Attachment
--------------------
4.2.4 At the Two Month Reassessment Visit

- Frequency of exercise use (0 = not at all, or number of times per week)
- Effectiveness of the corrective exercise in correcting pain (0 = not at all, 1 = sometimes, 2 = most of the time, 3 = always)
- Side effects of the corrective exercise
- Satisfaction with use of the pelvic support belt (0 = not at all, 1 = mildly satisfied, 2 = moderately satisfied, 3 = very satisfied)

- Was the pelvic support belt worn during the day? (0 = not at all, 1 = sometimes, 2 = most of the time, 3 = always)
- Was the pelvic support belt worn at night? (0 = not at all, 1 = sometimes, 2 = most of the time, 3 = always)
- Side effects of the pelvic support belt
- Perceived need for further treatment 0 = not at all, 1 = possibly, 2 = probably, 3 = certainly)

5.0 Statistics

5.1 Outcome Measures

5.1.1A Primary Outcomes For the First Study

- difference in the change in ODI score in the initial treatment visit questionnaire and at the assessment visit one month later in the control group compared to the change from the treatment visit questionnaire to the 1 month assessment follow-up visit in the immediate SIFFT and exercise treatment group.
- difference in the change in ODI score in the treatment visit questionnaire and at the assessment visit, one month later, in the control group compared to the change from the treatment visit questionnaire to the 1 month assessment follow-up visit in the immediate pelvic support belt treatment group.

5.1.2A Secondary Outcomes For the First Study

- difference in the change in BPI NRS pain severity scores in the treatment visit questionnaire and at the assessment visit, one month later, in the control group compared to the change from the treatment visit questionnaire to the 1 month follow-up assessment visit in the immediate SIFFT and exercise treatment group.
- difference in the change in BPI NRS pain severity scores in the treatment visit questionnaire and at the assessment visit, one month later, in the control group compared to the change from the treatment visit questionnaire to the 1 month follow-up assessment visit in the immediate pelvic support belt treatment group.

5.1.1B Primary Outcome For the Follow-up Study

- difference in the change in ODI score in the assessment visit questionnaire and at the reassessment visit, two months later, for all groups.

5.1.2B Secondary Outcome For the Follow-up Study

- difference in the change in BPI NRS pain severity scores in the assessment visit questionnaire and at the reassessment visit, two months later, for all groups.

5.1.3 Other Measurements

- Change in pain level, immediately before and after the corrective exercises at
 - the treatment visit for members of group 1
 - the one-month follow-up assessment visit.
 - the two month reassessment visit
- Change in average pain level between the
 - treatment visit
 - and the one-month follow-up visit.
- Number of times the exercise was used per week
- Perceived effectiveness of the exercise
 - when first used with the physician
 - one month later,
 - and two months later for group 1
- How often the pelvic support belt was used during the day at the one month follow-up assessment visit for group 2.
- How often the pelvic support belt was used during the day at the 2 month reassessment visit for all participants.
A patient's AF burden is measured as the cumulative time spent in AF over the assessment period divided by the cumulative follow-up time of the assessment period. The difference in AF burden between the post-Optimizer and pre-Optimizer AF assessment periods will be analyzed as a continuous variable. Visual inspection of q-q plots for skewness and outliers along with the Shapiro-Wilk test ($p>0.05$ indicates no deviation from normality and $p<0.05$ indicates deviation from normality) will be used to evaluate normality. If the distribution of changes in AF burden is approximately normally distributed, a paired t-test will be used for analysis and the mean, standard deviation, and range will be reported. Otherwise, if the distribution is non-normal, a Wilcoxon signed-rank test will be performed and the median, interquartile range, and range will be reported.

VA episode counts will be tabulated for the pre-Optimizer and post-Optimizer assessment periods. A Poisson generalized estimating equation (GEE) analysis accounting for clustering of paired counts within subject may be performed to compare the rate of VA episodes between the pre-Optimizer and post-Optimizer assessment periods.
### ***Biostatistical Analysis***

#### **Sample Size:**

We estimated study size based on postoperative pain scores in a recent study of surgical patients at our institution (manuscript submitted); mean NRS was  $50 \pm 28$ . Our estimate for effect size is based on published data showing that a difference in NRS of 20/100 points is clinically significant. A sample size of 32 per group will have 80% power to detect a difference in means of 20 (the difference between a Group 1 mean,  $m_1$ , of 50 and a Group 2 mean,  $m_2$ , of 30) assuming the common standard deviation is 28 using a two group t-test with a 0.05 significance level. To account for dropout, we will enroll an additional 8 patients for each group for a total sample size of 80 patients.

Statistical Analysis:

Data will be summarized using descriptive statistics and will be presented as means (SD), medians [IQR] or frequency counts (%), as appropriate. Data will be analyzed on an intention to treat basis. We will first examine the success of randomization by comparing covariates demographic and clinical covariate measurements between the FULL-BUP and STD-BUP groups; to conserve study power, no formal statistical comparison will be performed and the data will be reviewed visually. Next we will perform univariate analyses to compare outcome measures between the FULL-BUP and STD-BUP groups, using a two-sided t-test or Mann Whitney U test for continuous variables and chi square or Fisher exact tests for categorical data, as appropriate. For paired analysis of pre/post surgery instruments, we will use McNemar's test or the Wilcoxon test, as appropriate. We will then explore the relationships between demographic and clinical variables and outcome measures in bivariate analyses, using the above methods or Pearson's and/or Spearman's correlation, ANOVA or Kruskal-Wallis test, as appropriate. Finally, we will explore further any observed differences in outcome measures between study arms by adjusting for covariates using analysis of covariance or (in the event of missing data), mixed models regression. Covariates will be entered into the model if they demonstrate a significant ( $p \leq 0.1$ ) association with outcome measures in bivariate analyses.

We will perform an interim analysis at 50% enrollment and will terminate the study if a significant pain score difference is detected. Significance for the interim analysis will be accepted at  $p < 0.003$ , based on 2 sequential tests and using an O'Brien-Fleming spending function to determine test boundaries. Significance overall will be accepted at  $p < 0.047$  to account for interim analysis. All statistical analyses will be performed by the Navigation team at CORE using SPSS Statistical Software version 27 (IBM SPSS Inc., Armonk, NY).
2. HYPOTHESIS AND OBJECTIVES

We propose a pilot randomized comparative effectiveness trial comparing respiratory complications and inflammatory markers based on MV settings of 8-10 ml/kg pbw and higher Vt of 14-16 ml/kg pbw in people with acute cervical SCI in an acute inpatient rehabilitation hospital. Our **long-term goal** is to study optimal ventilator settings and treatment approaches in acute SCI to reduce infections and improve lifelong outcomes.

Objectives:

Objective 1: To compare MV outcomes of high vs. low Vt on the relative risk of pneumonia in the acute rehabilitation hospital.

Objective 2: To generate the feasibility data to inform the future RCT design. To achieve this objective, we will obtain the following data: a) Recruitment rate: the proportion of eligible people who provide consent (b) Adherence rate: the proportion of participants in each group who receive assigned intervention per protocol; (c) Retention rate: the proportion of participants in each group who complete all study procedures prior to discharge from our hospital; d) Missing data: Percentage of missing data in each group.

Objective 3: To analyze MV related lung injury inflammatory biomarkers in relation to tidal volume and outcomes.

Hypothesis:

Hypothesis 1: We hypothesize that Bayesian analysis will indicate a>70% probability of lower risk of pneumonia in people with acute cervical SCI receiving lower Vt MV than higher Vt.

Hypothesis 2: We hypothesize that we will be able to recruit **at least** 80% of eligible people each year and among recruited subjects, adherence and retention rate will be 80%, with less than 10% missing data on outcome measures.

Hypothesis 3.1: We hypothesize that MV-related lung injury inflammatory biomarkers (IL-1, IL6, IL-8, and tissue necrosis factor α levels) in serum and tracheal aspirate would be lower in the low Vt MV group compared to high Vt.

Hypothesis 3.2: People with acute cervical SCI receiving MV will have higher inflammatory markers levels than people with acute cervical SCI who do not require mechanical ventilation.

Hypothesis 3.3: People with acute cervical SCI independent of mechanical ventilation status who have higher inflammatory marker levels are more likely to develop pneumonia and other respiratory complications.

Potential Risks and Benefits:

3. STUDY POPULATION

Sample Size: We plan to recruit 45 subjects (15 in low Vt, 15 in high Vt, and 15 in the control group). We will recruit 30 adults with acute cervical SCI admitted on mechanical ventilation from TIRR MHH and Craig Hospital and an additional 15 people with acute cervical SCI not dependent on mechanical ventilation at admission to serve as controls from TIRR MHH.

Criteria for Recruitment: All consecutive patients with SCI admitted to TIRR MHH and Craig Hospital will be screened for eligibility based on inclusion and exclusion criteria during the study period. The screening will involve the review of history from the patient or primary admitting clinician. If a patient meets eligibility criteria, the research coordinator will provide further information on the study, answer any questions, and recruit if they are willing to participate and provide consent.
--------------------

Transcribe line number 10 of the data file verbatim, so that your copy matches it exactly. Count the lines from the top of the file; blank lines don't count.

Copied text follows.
5.0 Statistics